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Drought-Plagued Farmers Say Rain Was ‘Just Enough to Settle the Dust’

June 16, 1988

Undated (AP) _ Texas farmers burned the thorns off cactus to provide emergency cattle feed in a drought called the worst in a half-century, while growers in the Midwest bemoaned Thursday’s scattered showers as little more than tantalizing.

″It’s going to help a few farmers, but for most farmers it’s too little too late,″ said Dan Bowman, a meteorologist for WeatherData in Wichita, after some Kansas communities got more than 2 inches of rain and Joplin, Mo., got 1 1/2 inches Thursday morning.

Drought has plagued the nation’s midsection, where it’s as dry as it’s been since the Dust Bowl, and the Southeast, forcing farmers to sell off cattle they can’t afford to feed and to plow under shriveled crops. The June shortfall of rainfollows a dry winter and a parched spring.

Thursday’s showers, said Herb Kinnear of the Indiana Farm Bureau, were ″just enough to settle the dust. But it’s keeping the sun from shining and baking things. That’s one consolation.″

Another consolation was an additional $10 million in emergency state loans for up to 45,000 Hoosier farmers.

Elsewhere, barges along the Mississippi were stranded at low-water bottlenecks, fires were on the rise in Missouri and Georgia, and ginseng growers in Wisconsin were discovering that even they were suffering, although the exotic root thrives on arid soil.

In Washington, President Reagan appointed an interagency committee to deal with the widespread drought.

Texas ranchers in the Lower Rio Grande Valley are using propane burners to remove thorns from prickly pear cactus to allow cattle to graze on the water- retaining plants, said Kraig Gallimore of the Texas Department of Agriculture’s farmer assistance program.

However, the drought has struck so deep in some areas that ranchers have stopped the practice because even cactus is shriveling, he said.

In North Dakota, which the U.S. Agriculture Department said was hit hardest, an agricultural economist predicted losses from three major crops could total $2.7 billion this year.

The estimate accounts for losses in federal deficiency payments and turnover of the money in the economy, but not ″for the losses we’ll likely have on crops other than wheat, barley and oats,″ said Arlen Leholm, an economist with North Dakota State University.

Bill Lytle, a South Dakota climatologist, said the state normally gets 3-4 inches of rain in June and this year has only received 0.3 inches so far for the month.

″It’s worse than ’76. I think it goes back to ’34,″ said Lytle, who blamed the drought on a large high-pressure ridge that is diverting low- pressure storm systems north into Canada. Because the system covers most of the nation’s midsection, it’s likely to persist for some time, he said.

Firmin Rettinghauf, 72, whose three sons farm his land near Gilbertville in northeast Iowa, walked through his parched fields and proclaimed: ″There ain’t gonna be no crops. It’s the worst I’ve seen since ’36.″

In southwest Iowa, cattle farmers continued selling off herds as pastures baked in the sun and feed prices skyrocketed.

″The man in the cow business is having to sell his factory, is what it amounts to,″ said Gary Schwab, whose Lamoni Livestock Sales barn is reporting cattle sales 50 percent higher than a year ago. ″I’d rather take a beating than talk to a man about selling his herd.″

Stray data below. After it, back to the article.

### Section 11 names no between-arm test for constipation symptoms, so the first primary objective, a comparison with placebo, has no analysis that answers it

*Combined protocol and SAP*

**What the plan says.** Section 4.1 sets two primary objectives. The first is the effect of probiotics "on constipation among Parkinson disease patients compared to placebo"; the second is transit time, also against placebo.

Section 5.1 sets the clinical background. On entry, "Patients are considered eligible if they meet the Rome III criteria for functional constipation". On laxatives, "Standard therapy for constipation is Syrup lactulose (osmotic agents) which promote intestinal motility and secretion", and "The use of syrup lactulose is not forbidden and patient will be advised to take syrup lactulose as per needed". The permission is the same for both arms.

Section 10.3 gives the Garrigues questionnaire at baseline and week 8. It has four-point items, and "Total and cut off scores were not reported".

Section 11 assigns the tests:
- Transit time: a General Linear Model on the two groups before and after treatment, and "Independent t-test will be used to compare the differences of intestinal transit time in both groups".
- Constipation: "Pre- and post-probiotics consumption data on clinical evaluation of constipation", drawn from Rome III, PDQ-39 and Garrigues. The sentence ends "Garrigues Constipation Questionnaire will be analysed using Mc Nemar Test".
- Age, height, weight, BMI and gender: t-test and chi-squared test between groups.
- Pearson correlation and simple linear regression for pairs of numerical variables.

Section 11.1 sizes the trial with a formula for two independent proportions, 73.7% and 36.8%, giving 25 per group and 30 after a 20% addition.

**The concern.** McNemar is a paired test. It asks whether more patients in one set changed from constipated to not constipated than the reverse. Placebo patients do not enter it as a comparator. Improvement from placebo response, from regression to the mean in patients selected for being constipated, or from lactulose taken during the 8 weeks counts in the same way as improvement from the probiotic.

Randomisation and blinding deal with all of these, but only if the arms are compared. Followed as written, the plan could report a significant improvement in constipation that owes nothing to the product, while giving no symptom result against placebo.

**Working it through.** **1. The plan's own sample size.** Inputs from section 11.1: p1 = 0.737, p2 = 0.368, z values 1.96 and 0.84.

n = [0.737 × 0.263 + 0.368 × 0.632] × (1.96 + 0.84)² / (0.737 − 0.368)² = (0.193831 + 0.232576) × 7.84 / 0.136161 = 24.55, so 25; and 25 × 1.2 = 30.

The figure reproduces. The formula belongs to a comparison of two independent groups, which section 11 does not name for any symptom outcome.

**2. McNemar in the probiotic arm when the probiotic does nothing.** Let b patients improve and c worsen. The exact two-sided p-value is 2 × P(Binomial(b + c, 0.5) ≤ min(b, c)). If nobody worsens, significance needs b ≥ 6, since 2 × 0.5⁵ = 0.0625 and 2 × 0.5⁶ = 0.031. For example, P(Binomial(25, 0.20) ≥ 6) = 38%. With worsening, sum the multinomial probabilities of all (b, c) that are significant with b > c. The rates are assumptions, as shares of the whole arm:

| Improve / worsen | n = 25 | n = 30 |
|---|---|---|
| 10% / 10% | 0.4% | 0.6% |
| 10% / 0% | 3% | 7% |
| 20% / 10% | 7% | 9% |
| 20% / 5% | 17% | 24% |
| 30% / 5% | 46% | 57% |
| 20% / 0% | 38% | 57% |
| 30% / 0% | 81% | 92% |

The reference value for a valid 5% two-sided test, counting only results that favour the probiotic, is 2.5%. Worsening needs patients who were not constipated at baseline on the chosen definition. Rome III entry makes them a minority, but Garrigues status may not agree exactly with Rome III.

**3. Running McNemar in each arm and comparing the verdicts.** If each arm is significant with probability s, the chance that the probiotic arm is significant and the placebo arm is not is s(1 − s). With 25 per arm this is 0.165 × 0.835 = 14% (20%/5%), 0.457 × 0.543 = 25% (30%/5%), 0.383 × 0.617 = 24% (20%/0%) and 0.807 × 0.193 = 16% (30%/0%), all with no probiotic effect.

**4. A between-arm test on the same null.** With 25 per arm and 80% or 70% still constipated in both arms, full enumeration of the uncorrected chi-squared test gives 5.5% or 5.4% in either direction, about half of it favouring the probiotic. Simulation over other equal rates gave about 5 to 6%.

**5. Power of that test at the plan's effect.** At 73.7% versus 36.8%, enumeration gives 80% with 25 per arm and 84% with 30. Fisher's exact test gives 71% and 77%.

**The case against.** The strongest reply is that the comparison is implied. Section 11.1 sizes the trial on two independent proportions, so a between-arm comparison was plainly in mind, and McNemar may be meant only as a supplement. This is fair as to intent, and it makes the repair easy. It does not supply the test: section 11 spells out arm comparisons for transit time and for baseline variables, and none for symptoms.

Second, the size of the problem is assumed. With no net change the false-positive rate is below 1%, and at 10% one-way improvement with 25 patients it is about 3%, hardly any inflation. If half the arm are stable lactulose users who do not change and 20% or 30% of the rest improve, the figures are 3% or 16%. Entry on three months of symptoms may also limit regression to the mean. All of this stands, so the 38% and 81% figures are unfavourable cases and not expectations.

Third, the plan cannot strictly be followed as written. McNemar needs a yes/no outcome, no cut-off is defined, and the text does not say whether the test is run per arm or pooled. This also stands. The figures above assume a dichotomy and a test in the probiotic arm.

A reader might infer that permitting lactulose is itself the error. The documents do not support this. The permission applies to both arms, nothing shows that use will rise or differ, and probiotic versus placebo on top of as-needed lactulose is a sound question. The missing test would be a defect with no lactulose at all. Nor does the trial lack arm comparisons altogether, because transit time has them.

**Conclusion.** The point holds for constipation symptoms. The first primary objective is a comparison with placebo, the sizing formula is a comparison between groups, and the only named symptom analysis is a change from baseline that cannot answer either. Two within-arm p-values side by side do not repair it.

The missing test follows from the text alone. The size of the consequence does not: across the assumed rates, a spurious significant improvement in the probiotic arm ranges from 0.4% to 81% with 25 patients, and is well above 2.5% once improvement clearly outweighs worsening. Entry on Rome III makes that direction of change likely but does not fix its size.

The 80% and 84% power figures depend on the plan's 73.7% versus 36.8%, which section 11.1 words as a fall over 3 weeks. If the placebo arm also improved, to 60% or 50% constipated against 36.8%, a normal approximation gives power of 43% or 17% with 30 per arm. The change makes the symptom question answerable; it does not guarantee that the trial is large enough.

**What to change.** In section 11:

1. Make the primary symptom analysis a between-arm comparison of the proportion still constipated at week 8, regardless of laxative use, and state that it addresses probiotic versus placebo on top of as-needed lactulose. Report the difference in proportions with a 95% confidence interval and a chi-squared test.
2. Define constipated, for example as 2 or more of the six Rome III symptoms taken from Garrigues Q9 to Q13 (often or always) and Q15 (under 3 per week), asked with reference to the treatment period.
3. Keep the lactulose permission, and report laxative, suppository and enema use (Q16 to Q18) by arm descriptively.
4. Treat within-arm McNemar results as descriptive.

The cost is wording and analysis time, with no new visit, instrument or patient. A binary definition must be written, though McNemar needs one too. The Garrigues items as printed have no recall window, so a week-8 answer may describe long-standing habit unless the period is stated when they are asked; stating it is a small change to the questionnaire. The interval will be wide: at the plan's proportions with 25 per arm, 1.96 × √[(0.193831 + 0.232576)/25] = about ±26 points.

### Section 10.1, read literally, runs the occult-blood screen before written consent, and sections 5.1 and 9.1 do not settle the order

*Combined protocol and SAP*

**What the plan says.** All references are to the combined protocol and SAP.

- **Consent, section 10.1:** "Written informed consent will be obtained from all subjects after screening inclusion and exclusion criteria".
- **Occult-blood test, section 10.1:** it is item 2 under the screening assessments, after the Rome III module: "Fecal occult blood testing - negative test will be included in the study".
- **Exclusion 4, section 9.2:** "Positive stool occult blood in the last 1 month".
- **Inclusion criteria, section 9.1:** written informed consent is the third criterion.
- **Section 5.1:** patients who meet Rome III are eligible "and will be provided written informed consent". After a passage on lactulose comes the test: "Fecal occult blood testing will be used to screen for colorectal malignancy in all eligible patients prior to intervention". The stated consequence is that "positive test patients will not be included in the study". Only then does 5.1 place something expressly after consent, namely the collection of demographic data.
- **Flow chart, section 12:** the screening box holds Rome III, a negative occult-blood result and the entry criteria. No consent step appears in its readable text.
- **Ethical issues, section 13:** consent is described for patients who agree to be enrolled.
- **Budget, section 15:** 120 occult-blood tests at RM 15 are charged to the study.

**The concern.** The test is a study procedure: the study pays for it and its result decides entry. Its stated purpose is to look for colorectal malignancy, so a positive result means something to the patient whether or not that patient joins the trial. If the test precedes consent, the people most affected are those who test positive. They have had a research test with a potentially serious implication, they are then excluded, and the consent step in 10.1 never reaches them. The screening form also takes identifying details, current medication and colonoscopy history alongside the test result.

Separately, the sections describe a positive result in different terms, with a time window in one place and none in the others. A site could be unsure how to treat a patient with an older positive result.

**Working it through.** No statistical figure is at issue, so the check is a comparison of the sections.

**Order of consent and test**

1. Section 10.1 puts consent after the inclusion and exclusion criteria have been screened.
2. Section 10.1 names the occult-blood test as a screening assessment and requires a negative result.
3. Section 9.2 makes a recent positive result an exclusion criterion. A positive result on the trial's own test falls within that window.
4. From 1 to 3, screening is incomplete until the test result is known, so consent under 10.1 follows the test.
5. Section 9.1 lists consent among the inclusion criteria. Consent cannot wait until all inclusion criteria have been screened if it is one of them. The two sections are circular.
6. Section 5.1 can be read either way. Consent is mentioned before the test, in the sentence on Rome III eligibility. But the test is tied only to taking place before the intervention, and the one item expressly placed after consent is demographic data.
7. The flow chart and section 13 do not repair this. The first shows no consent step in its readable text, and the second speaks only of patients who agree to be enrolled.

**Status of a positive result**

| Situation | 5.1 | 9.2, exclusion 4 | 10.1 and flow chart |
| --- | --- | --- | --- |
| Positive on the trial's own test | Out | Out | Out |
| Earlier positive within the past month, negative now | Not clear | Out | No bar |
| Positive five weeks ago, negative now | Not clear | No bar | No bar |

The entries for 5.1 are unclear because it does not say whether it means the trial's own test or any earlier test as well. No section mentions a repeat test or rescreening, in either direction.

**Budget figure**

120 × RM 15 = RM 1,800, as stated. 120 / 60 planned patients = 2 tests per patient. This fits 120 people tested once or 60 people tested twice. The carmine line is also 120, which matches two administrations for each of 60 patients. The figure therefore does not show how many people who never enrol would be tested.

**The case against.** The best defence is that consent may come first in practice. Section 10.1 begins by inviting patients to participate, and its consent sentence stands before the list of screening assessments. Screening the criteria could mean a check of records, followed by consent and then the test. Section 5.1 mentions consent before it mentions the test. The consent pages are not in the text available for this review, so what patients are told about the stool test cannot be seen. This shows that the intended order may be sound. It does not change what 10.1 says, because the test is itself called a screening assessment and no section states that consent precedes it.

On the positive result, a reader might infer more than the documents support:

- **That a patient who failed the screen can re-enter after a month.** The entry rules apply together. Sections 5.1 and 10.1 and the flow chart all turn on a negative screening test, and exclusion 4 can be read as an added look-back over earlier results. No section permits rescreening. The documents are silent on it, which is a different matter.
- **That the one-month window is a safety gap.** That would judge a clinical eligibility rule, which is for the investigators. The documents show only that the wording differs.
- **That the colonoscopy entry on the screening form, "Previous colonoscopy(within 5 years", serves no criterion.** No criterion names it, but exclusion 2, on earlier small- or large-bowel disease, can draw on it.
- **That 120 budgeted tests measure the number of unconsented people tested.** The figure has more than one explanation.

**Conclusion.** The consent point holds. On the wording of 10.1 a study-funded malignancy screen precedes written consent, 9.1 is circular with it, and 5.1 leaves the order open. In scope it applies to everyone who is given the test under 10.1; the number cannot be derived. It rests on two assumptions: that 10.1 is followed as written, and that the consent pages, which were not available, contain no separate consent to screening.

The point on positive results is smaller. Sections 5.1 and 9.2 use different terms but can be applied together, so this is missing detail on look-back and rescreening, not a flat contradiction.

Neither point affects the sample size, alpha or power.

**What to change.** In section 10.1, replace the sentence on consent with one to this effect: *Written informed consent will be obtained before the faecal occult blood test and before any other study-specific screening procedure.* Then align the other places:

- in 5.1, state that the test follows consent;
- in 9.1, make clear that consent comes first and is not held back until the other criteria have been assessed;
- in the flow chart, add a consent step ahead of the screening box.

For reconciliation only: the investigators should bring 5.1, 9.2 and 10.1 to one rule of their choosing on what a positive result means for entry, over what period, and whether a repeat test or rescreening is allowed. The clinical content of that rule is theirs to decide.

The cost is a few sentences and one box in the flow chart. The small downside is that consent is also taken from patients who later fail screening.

Two convenience store owners in Walford, Iowa, decided that if farmers were going to take a loss, they would, too.

The owners said their sign advertising ″Ice cream cones, 25 cents, until it rains″ will stay up until the area gets a drenching. Cones normally sell for 40 cents.

Dropping water levels in the Mississippi and Ohio rivers made the waterways unnavigable Thursday, hurting the inland shipping industry.

A seven-mile stretch of the Ohio River near Mound City, Ill., remained closed to all traffic while a dredge deepened a shallow channel. Dozens of towboats and barges were stranded.

Meanwhile, nearly 700 barges in the Mississippi River were tied up north and south of the Greenville, Miss., bridge because the river had dropped to the lowest levels since authorities began keeping records in 1872.

Georgia and Missouri reported an increase in forest fires due to abnormally dry conditions.

Hundreds of fires have broken out in the parched Ozark hills in recent months, and Missouri officials say it is the worst fire year since the 1940s for the Mark Twain National Forest.

The forest has seen 260 fires blacken 13,600 acres so far this year, said Bob Willis, of the U.S. Forest Service office in Rolla. In an average year, 5,000 to 6,000 acres are burned, he said.

More than 3,200 acres of Georgia forest land have been damaged so far in June, exceeding a five-year average for the entire month, said Bob Burns, a member of the fire control staff at Forestry Commission Headquarters in Macon.

Wisconsin ginseng growers, normally plagued by excess moisture, said even they were thinking about irrigation.

″It’s good news to be dry but it’s no good to be a desert,″ said Lyn Heise, 51, who grows about 10 acres of the medicinal root near Wausau. ″We like it much drier than the regular farmers who grow corn or soybeans, but even for us it’s going too long.″

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